Hamilton was due to attend the press conference ahead of the Monaco Grand Prix – which kicks off today with first and second practice on the streets of Monte Carlo.
The five-time F1 world champion however was granted permission not to attend the event as he was too upset following the death of Lauda.
Niki’s former teammate John Watson has reacted angrily however – slamming the move as “pathetic”.
Lewis however had already paid a deeply person tribute to Lauda on social media, hailing him as a “bright light in my life”.
Watson raced alongside Lauda at McLaren and Brabham, and was at the scene of the accident when the legend had his infamous near-fatal crash at the Nurburgring in 1976.
The five-time race winner remained friends with Niki until his death – and was unhappy Hamilton was not available to pay tribute to him at Monaco.
“He should have spoken out of respect. ”
Watson, 73, criticised the reining world champion for not taking time out to praise Lauda in front of the press.
Lauda has been an integral part of building the foundations of the Mercedes team which has helped the Brit to four of his world titles.
Hamilton had arrived at the circuit infront of the cameras on his MV Agusta super bike.
The 34-year-old has had a rocky relationship with the media – previously calling them “disrespectful” and pledging to dial back appearances for the press.
Watson said: “It’s pathetic. I would like to know how Lewis can justify this.
“I know he was friendly with Niki, but I find it bizarre that a man of his stature would not be able to face people and tell them what Niki did for Mercedes and give him his due credit for the role he performed.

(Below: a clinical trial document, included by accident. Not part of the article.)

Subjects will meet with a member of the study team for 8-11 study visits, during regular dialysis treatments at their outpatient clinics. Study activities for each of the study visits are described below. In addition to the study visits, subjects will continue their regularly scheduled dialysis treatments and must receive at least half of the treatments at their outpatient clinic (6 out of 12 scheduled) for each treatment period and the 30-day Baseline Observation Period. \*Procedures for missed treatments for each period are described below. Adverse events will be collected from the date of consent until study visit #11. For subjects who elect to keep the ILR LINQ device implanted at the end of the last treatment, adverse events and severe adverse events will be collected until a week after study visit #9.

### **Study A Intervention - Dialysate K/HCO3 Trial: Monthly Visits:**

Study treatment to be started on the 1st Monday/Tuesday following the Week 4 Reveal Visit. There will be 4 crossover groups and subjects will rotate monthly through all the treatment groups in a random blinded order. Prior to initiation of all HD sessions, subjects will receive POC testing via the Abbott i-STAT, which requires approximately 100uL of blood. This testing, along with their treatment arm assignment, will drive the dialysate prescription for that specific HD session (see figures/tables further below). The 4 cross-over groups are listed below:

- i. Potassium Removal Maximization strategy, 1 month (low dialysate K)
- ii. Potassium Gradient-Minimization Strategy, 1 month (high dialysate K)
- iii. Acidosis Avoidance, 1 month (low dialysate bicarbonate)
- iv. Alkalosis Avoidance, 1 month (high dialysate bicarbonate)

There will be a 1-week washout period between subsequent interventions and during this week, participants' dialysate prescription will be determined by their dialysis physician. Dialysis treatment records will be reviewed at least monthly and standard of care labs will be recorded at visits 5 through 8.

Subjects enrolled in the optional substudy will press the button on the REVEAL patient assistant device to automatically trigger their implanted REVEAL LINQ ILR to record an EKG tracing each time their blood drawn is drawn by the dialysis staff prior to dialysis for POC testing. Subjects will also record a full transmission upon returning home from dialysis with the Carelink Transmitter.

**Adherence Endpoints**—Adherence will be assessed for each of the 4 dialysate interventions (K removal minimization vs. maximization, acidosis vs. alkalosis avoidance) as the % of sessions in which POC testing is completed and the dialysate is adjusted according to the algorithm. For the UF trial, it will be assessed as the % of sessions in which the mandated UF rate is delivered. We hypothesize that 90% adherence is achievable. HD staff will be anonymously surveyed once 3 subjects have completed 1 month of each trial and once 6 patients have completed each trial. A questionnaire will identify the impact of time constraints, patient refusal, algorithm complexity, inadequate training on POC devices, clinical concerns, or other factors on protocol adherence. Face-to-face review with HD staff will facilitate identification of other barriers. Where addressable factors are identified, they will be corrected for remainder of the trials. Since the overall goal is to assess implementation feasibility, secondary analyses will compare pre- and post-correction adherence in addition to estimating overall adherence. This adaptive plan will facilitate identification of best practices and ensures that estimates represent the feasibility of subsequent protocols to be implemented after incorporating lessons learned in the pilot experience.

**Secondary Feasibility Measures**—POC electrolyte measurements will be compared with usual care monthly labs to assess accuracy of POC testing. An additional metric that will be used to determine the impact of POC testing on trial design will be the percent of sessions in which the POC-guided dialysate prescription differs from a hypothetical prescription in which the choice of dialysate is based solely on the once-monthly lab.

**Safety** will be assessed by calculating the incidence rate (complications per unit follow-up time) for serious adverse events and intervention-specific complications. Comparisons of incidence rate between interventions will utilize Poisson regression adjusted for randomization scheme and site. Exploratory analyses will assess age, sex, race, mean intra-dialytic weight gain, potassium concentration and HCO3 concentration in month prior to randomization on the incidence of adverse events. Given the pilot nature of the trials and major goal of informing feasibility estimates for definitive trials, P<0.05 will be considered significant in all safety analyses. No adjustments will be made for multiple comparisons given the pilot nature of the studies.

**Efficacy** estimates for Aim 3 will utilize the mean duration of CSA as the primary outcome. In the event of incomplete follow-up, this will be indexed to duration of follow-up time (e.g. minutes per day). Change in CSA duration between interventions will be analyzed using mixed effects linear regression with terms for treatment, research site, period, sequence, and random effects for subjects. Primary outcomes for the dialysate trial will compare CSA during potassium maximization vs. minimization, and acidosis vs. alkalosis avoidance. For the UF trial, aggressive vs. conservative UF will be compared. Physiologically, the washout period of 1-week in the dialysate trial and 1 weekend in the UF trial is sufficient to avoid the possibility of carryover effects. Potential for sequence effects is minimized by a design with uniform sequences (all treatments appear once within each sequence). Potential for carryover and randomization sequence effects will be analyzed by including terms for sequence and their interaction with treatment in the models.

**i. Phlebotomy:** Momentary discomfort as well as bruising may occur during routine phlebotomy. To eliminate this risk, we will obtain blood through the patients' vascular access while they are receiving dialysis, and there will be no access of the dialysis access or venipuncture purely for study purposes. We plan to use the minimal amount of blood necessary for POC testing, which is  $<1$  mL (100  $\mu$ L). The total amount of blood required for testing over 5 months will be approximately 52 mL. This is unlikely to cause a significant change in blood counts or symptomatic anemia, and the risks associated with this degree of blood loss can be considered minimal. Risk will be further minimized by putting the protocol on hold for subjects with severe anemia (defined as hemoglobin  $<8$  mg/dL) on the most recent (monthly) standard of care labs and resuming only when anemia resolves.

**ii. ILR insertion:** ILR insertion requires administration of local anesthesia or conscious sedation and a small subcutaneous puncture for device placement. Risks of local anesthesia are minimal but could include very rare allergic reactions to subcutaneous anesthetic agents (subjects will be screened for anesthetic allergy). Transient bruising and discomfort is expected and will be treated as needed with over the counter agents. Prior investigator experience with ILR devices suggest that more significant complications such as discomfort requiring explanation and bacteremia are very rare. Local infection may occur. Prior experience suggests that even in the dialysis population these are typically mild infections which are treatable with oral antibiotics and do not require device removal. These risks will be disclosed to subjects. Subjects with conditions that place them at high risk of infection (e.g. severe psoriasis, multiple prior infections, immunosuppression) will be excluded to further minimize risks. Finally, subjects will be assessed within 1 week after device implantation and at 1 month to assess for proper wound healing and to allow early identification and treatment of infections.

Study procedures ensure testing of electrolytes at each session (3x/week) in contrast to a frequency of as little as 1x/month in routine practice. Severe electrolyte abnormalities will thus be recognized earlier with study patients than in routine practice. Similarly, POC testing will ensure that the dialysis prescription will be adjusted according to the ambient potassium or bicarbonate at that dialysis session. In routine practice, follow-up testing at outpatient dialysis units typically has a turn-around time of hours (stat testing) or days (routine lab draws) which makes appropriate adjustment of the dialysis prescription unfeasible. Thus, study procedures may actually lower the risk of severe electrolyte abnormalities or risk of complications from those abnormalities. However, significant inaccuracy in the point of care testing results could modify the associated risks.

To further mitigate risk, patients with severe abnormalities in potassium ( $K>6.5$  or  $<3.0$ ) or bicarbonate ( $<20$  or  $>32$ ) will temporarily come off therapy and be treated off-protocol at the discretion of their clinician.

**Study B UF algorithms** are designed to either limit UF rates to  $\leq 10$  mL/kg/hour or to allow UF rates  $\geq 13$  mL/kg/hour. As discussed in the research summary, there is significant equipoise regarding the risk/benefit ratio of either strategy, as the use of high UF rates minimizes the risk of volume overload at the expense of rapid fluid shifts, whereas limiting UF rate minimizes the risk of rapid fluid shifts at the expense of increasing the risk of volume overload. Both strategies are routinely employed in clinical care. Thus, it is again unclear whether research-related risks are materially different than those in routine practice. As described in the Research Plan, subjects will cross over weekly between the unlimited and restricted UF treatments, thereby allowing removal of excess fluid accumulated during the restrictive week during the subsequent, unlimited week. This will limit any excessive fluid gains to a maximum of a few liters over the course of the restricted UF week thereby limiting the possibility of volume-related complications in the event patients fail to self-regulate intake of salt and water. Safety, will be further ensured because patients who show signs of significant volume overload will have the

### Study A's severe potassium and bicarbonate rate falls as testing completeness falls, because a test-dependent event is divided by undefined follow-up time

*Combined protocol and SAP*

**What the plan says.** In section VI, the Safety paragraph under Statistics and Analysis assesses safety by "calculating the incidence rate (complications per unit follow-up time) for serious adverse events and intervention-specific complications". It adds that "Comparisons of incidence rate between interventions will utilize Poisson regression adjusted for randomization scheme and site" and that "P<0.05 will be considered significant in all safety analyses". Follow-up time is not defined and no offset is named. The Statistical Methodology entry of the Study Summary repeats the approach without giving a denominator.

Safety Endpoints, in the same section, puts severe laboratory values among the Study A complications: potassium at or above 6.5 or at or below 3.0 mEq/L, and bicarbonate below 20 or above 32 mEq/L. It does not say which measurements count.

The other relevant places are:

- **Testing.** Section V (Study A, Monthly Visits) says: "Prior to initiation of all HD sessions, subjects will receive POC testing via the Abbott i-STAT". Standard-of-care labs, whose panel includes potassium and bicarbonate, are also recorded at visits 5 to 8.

“He should have spoken out of respect.
“To be so upset that he apparently cannot discuss his admiration for how Niki helped him – that’s pathetic.”
Watson and Lauda both came up during a highly dangerous era in F1 – with nine drivers killed in the ’70s.
He went on: “Lewis has not had to deal with tragedy in his motor racing career the way previous generations had to.
“Niki’s life was not cut desperately short as some drivers’ lives were.
“He died peacefully with his family around him. What a life: champion driver, airline owner, team manager. And his personal life was worthy of a movie in itself. I don’t think he had any regrets.
“If the roles were reversed, Niki would have been in there telling the press in his typical blunt way what a great driver and what a fine world champion Lewis is.”
Hamilton’s press conference place was taken by his teammate – and closest title rival – Valtteri Bottas.
When asked about Hamilton’s condition, the Finn said: “He seemed okay.”
Mercedes will be running tributes on their cars to Lauda, while both drivers will wear black armbands in tribute to the Austrian.
The paddock is also being decked out in tributes to Lauda – with the helmet he wore while winning the 1984 Austrian Grand Prix on display for fans.
Hamilton posted a tribute to Lauda on Instagram, he said: “My buddy, I am struggling to believe you are gone.
“I will miss our conversations, our laughs, the big hugs after winning races together.
“It’s truly been an honour working alongside you over these past seven years. I wouldn’t have even been in this team if it wasn’t for you.”
“Thank you for being a bright light in my life. I’ll always be here for your family should they ever need me”.